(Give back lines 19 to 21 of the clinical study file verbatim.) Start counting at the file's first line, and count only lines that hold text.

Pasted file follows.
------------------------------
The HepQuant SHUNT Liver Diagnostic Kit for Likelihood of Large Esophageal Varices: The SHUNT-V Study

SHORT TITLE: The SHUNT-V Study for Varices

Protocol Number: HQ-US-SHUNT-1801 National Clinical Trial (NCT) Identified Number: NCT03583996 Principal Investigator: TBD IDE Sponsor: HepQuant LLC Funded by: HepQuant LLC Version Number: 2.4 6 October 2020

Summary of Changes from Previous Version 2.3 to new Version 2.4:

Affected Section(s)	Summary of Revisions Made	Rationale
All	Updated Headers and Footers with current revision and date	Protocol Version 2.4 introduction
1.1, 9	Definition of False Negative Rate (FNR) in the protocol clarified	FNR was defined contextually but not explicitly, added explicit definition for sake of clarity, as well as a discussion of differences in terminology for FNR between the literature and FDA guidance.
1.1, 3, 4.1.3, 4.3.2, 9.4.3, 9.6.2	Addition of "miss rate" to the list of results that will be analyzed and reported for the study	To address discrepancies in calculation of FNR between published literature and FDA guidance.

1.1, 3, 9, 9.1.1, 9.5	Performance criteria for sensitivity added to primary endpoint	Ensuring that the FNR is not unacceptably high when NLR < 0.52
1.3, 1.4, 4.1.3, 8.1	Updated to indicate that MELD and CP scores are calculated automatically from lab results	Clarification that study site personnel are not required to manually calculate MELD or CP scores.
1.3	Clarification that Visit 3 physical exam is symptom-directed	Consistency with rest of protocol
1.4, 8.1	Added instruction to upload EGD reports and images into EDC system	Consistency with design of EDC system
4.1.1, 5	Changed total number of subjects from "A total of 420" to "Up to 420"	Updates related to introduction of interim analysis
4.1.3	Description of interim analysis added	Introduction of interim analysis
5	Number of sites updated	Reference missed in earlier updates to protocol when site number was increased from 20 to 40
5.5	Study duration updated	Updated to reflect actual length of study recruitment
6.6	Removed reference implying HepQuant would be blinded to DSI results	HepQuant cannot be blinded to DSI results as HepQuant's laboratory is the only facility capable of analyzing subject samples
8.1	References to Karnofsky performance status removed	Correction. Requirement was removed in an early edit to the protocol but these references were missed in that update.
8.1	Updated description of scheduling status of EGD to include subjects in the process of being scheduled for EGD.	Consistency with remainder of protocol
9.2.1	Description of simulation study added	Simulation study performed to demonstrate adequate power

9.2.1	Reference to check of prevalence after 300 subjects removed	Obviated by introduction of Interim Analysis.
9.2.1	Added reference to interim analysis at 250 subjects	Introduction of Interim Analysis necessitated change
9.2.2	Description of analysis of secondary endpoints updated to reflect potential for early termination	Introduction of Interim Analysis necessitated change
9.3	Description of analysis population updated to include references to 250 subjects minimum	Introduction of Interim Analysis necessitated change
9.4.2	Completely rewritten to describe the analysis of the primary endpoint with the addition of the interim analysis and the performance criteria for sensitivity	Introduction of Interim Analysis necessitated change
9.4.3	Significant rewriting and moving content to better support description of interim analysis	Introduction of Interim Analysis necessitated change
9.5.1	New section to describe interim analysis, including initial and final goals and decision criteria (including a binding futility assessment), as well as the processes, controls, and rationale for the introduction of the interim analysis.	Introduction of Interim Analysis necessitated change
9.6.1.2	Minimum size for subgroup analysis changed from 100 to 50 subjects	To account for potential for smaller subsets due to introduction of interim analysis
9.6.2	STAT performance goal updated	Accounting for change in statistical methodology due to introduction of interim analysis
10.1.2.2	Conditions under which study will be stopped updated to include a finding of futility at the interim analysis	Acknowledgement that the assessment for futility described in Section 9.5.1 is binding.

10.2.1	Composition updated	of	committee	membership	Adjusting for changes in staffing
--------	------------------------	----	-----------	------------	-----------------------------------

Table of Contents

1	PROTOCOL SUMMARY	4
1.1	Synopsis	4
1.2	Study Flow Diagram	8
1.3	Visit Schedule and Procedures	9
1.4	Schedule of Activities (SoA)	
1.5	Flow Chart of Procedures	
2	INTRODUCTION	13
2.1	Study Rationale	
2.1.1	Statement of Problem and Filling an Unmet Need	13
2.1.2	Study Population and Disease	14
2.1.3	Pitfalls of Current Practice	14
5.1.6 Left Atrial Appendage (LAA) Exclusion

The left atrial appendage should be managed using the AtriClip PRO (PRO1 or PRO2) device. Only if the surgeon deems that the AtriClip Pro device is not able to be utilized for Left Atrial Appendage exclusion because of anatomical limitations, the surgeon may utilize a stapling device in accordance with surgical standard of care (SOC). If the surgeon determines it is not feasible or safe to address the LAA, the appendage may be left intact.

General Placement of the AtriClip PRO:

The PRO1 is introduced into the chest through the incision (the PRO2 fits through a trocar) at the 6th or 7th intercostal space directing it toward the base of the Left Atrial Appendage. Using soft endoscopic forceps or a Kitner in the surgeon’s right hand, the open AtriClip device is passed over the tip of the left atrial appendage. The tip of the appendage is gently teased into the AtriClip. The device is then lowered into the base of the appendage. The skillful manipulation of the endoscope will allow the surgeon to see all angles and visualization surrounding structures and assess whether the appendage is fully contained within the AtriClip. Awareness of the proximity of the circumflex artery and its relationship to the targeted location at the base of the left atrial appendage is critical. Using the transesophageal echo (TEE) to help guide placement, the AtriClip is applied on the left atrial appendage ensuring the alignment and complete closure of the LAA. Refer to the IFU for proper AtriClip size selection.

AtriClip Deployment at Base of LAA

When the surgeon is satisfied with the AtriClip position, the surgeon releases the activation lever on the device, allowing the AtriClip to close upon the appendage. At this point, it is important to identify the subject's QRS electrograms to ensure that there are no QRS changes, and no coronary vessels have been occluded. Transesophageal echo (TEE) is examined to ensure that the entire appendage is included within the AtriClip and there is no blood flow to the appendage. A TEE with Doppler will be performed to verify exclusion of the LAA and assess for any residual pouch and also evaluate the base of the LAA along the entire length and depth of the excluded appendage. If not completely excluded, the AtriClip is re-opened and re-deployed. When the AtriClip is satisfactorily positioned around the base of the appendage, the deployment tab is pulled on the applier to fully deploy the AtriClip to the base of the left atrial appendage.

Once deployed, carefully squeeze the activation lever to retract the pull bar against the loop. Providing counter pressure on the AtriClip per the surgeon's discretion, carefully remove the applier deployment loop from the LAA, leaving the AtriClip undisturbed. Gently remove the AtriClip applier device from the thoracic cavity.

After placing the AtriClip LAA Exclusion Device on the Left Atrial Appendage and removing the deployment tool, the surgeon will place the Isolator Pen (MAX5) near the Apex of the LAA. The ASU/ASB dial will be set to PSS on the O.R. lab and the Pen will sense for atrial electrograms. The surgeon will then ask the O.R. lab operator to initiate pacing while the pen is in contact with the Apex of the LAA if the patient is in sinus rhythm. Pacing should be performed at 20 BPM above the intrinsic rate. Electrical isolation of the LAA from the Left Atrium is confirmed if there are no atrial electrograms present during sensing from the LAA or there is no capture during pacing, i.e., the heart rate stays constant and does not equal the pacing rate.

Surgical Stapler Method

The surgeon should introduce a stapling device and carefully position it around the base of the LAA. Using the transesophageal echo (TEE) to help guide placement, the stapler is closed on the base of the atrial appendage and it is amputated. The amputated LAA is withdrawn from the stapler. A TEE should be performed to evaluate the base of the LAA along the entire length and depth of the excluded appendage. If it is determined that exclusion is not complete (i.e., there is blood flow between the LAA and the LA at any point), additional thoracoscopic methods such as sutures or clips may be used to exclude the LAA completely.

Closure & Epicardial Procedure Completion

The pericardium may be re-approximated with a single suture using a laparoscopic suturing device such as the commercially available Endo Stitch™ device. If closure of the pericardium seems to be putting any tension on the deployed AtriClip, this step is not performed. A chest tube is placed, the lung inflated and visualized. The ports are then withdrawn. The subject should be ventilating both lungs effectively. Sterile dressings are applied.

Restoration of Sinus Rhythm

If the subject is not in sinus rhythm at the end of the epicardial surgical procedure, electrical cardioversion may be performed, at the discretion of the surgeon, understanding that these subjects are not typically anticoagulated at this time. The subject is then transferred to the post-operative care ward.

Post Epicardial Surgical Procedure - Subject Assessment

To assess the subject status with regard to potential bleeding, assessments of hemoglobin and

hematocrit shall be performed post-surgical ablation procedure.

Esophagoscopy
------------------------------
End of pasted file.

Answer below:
8.1	Updated description of scheduling status of EGD to include subjects in the process of being scheduled for EGD.	Consistency with remainder of protocol
9.2.1	Description of simulation study added	Simulation study performed to demonstrate adequate power

9.2.1	Reference to check of prevalence after 300 subjects removed	Obviated by introduction of Interim Analysis.